No. 10 - 11


A review by James McConalogue             
 _________________The Sum Total of Violations:
poetry grasping at humanity, freedom and mortality ___________________________

Regina Derieva. The Sum Total of Violations
(Translated by Daniel Weissbort). Arc Publications, 2009.
ISBN: 978-1906570101 

Not so long ago, during a snowy February house-bound weekend, I 
happened to stumble upon an opinion article in the Sunday newspapers 
by the exceptional ex-broadcaster, Joan Bakewell, claiming “in what are 
seen as troubled times, poetry remains untouched by such transient 
matters” – transient matters being the “trappings of worldly things”. 
I found it peculiar at that time that Regina Derieva’s latest poetry 
collection, The Sum Total of Violations, should drop through my door 
with its covers enclosing pages on the transience of life itself, on the 
ontology of human beings trapped inside their encountering of time and
mortality as it presses upon them, the poetic study by a Russian poet 
expressing cognitions and insights on life, the end of life, death and 
existence as lived out in the ‘trappings of worldly things’.

In her new collection, Russian-born Derieva has moulded a fine collection,
rich in threads of free-thinking verse layered with a Christian playfulness,
a brutally mortal philosophy of existential time ever-concerned with 
inevitable death, and grounded uncomfortably in a poetic self-expressive
freedom from authoritarian Russian isolationism and yet ultimately, 
providing lines which appeal to a common humanity. It left me thinking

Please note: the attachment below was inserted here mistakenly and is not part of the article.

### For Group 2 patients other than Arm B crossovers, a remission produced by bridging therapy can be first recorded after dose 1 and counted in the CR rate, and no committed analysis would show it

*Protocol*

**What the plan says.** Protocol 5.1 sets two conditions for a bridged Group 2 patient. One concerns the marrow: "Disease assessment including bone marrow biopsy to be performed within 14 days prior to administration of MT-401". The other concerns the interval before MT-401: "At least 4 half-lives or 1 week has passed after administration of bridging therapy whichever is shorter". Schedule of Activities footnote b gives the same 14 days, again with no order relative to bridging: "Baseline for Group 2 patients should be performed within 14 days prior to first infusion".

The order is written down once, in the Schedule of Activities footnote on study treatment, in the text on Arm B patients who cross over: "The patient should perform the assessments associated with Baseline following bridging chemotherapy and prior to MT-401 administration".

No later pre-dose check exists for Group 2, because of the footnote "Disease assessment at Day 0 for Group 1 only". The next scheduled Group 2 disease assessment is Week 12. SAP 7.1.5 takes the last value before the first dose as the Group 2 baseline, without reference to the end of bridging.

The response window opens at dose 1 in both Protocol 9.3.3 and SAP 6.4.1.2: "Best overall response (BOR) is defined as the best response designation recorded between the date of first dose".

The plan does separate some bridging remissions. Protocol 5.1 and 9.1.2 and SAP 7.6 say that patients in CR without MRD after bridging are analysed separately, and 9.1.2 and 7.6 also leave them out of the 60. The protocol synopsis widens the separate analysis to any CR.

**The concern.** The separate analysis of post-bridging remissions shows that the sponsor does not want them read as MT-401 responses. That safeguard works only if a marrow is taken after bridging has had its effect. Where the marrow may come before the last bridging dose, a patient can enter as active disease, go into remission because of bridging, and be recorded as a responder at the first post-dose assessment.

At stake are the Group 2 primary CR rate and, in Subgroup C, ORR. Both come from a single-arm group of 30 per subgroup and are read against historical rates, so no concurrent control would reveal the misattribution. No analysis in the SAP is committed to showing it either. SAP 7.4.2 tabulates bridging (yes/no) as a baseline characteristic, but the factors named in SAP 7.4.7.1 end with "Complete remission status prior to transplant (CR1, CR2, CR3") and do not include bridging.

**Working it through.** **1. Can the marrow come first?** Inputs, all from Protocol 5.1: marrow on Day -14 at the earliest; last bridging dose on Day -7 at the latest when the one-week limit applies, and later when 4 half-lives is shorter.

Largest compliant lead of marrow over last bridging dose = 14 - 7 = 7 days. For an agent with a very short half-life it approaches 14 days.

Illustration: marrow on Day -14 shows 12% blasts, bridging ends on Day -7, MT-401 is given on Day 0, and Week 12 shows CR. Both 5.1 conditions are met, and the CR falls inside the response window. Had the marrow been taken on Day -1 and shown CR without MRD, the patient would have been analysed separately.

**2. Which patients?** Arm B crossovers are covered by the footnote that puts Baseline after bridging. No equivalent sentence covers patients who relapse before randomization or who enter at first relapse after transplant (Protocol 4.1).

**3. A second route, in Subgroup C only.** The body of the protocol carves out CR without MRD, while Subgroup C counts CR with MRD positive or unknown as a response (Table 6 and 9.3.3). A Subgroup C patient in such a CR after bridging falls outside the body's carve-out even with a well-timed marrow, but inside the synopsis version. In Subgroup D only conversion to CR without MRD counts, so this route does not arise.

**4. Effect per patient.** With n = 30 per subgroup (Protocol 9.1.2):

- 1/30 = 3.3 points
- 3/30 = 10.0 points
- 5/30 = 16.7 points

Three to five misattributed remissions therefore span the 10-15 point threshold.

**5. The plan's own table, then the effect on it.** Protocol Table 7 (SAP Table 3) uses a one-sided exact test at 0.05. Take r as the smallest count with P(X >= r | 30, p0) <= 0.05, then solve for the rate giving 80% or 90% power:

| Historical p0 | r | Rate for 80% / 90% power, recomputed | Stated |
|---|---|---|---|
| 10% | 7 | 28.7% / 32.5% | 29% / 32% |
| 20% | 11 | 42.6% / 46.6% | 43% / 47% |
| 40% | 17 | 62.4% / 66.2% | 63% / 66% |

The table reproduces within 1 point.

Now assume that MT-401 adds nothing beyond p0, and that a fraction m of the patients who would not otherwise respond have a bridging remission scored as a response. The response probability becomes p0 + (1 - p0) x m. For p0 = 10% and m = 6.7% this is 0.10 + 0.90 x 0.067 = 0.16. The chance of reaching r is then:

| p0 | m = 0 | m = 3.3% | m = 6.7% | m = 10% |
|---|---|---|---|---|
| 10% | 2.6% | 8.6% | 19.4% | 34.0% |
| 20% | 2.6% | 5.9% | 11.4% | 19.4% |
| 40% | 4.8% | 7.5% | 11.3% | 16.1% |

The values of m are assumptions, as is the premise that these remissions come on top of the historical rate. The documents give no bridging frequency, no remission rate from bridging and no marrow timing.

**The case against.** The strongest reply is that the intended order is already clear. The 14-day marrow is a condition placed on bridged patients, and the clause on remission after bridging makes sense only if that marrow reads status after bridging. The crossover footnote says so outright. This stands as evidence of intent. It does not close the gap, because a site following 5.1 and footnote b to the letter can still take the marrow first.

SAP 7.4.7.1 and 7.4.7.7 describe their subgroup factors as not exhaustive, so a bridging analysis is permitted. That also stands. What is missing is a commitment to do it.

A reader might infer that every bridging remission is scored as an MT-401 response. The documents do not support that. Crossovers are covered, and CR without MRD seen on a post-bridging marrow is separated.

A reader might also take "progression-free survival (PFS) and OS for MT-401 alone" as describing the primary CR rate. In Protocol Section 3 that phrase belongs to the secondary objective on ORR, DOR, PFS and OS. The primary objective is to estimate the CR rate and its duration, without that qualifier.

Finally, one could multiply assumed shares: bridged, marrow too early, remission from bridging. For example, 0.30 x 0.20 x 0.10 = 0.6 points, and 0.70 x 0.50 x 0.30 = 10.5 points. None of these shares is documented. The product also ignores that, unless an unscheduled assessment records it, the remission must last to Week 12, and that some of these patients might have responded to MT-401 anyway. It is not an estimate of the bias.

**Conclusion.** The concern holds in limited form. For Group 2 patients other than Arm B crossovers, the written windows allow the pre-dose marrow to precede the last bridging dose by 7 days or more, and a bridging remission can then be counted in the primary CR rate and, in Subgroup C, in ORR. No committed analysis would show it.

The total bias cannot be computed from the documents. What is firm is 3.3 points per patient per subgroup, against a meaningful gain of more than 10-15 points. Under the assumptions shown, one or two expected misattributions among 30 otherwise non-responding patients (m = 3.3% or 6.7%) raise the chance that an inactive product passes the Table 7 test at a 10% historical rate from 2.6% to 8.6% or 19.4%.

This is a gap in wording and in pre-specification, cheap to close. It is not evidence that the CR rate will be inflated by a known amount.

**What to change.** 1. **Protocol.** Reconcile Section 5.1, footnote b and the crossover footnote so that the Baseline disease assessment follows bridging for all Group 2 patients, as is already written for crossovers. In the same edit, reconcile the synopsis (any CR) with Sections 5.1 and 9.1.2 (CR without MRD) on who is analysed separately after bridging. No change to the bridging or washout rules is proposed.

most ironically – perhaps the greatest living Western poet today is not 
in fact any of the elitist European academicians that so often spring to 
mind, but a free-verse practitioner, a woman, a Russian … 

… And a Christian poet. The presence of the Christian story and symbols
are such that when Tomas Venclova introduces the collection he insists 
that “Derieva is, first and foremost, a Christian poet, a worthy heir to the 
long line of metaphysical poets, be they English, French or Russian.” It is
worth bearing in mind that the religiosity is not intense, nor as misplaced 
as critics might sometimes suggest since she finds a fair equilibrium, even 
a comical balance, in introducing Christian images into a contemporary 
first person narrative. The way in which this is achieved might surprise 
some British poets accustomed to either romantic atheistic verse on the 
one hand or on the other hand, for example, Pauline Stainer’s subtle use 
of Biblical characters or moments underpinning myths of the modern 
world. In the ten-part ‘ArchangelEngland’, the archangels appear 
personified on a journey from London to Brighton – Raphael as a “jolly 
travelling companion” wearing a tweed jacket, Michael a “protector 
against evil” and Gabriel, a “dispatcher of good news.” Whilst the 
personal framework appears to be devoutly Christian, she finds room for
self-mockery in the treatment of religious character, preserving a free-
thinking humour throughout: “Only ten or so commandments / Did men 
receive from God. / A lot more they thought up for themselves / So as not
to have to obey the first ten.”  (Reduced World, p. 153) But there is also
context to the author’s Christianity.
Much of the everyday religious and political upheaval experienced by 
Regina Derieva during her life explains the themes and methods devised 
for her poems. Born in Odessa, Ukraine, in 1949, Derieva spent form 1965 
until 1991 living and working in Karaganda, Kazakhstan. A practising poet
since the age of 15, whilst graduating in the university studies of music,
Russian philology and literature, her first books were heavily censured 
by the Soviet authorities. Interestingly, following requests from others, 
she later became a member of the Union of Soviet Writers. It was later 
in 1990 that she was baptised into the Roman Catholic Church and only